Stepper Motor Control Example Block 05

Here’s a download file of the above MIT App Inventor project, as well as the two images used in the project:

Here’s the Arduino code of the second example:

/* Stepper Motor Control via HC-05 Bluetooth Module * * by Dejan Nedelkovski, * */ // Defining variables const int stepPin = 7; const int dirPin = 6; String state = ""; int currentHeading=0; int currentAngle=0; int lastAngle=0; int angle=0; int rotate=0; int runContinuously=0; String mode = "Manual"; boolean dirRotation = HIGH; int rotSpeed = 1500; void setup() { // Sets the two pins as Outputs pinMode(stepPin,OUTPUT); pinMode(dirPin,OUTPUT); Serial.begin(38400); // Default communication rate of the Bluetooth module } void loop() { delayMicroseconds(1); if(Serial.available() > 0){ // Checks whether data is comming from the serial port state = Serial.readString(); // Reads the data from the serial port } // When Auto Button is pressed if (mode == "Auto") { if (state == "Reverse") { delay(10); if (dirRotation == HIGH) { dirRotation = LOW; } else { dirRotation = HIGH; } digitalWrite(dirPin,dirRotation); delay(10); state = ""; } rotSpeed = state.toInt(); if (rotSpeed >= 300 && rotSpeed <= 3000) { digitalWrite(stepPin,HIGH); delayMicroseconds(rotSpeed); digitalWrite(stepPin,LOW); delayMicroseconds(rotSpeed); } else { digitalWrite(stepPin,HIGH); delayMicroseconds(1500); digitalWrite(stepPin,LOW); delayMicroseconds(1500); } if (state == "Manual"){ mode = state; } } // When Program is in Manual mode else if (mode == "Manual"){ currentHeading = state.toInt(); //Serial.println(angle); //Serial.println(state); if (currentHeading < 0 ){ currentHeading = 360+currentHeading; } currentAngle = map(currentHeading,0,359,0,200); digitalWrite(dirPin,HIGH); // Enables the motor to move in a particular direction // Makes 200 pulses for making one full cycle rotation if (currentAngle != lastAngle){ if(currentAngle > lastAngle){ rotate = currentAngle - lastAngle; for(int x = 0; x < rotate; x++) { digitalWrite(stepPin,HIGH); delayMicroseconds(500); digitalWrite(stepPin,LOW); delayMicroseconds(500); } } if(currentAngle < lastAngle){ rotate = lastAngle - currentAngle; digitalWrite(dirPin,LOW); //Changes the rotations direction for(int x = 0; x < rotate; x++) { digitalWrite(stepPin,HIGH); delayMicroseconds(500); digitalWrite(stepPin,LOW); delayMicroseconds(500); } } } lastAngle = currentAngle; if (state == "Auto"){ mode = state; } } }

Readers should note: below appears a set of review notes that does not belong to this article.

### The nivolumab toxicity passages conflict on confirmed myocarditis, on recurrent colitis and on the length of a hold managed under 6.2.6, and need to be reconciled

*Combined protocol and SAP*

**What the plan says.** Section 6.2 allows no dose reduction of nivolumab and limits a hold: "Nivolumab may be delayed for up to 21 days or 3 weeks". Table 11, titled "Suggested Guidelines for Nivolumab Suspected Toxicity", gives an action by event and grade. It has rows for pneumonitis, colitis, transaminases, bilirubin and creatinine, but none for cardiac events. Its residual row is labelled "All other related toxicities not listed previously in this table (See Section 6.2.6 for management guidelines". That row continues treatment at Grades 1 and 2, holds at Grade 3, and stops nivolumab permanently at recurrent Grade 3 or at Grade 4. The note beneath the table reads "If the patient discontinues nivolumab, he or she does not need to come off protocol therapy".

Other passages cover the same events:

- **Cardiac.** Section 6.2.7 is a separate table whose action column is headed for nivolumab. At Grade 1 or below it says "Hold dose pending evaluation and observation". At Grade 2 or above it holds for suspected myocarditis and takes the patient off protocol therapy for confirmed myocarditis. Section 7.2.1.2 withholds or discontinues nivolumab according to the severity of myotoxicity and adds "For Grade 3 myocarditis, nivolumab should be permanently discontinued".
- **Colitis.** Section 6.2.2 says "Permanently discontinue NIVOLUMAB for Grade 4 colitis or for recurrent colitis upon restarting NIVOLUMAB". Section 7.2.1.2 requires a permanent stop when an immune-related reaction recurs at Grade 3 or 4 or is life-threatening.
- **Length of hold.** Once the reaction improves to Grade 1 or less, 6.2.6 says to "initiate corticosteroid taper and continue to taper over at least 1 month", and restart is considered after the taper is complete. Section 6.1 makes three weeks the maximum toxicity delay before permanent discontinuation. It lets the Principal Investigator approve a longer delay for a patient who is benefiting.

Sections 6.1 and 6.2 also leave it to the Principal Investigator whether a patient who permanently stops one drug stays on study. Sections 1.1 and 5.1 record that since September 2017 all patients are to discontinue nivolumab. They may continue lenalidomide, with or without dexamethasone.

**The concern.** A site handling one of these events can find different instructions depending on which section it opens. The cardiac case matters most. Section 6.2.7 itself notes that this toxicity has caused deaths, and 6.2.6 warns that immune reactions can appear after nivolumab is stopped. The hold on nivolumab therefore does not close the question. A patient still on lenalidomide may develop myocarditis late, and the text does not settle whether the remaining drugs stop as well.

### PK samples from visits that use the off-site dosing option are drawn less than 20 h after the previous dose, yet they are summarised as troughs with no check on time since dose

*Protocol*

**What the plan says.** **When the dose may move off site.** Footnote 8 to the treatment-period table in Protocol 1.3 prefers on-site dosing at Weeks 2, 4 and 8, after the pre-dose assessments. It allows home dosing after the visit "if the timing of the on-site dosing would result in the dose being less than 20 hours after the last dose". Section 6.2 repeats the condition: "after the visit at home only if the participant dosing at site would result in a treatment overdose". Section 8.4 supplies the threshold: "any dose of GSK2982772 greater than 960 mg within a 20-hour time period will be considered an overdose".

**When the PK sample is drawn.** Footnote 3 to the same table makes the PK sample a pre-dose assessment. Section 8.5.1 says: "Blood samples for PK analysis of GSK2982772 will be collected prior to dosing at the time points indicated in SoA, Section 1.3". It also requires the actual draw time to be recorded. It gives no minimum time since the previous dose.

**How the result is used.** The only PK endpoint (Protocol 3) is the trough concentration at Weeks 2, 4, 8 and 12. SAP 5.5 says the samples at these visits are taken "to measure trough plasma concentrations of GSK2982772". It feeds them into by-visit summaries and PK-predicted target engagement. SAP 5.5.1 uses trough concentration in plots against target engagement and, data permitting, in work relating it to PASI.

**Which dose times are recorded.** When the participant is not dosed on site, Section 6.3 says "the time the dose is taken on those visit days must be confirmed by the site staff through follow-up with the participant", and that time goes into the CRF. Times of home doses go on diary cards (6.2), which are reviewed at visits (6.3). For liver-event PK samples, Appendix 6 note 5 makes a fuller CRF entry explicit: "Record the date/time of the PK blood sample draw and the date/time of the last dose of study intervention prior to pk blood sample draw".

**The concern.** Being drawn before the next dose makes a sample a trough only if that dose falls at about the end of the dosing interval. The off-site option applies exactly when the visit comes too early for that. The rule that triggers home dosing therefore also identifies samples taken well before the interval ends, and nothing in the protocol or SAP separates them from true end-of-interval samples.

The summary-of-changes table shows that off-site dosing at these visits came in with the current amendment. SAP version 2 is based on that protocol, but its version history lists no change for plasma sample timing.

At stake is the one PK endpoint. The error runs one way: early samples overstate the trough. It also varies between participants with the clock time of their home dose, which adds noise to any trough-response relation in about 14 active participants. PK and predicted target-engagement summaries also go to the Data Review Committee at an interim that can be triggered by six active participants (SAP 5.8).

Code language: Arduino (arduino)

39 thoughts on “How To Build Custom Android App for your Arduino Project using MIT App Inventor”

  1. Hi,
    Very good tutorial.
    But the program responds the alternate messages to the mobile phone (“LED:OFF” and “LED:ON”) when we press the ON or OFF button on the mobile phone app.
    I corrected the program by using the different value for the state variable outside the conditions. It made me solve that problem. Now it is working fine.

    • A possible alternative may be to remove the action set(LED_Status.Text)to … from the TurnON_Button and TurnOFF_Button controls and insert it at the end of the timer:

      when Clock1.Timer
      if …
      if …
      if call(BluetoothClient1.BytesAvailableToReceive > 0) then set(LED_Status.Text)to …

      It causes however another issue if you alternate quick enough between the 2 buttons!

  2. Hi, You are correct; Thanks for pointing this out. I did not know why I was getting those numbers but now it makes sense. Also, I modified the code to use the software serial for my MEGA. Pins 10&11.

  3. Hi Dejan
    I’m doing the same as you have mentioned in your description for Stepper motor, but unfortunately I can’t get my stepper motor to move!

    I’m using Arduino UNO, DRV8825 where I connect DIR–> D6 and STEP–>D7. RESET and SLEEP is set to High –>5V. Supply voltage 12V
    I use your code and your App. And I can see the TX LED on Arduino is flashing each time when I move the angel in App or use slider bar, but the motor will not move. Do you have any suggestions to what it could be the case ?
    (The stepper motor and wire correction is correct connected )

  4. Hello Dejan, thank you very much for your tutorials, they are awesome!! I just would like to comment something. In this one, sometimes you accelerate the video and that turned it difficult to follow.
    After following every step mine was still not working, so after a few hours of troubleshooting, I saw that when you call the bottom (on the MIT APP) you use the function to send a number and that was not working for me. When I used another function (Call bluetoothClient.sendText “1”) then it finally worked. Hope it helps someone. Thanks again!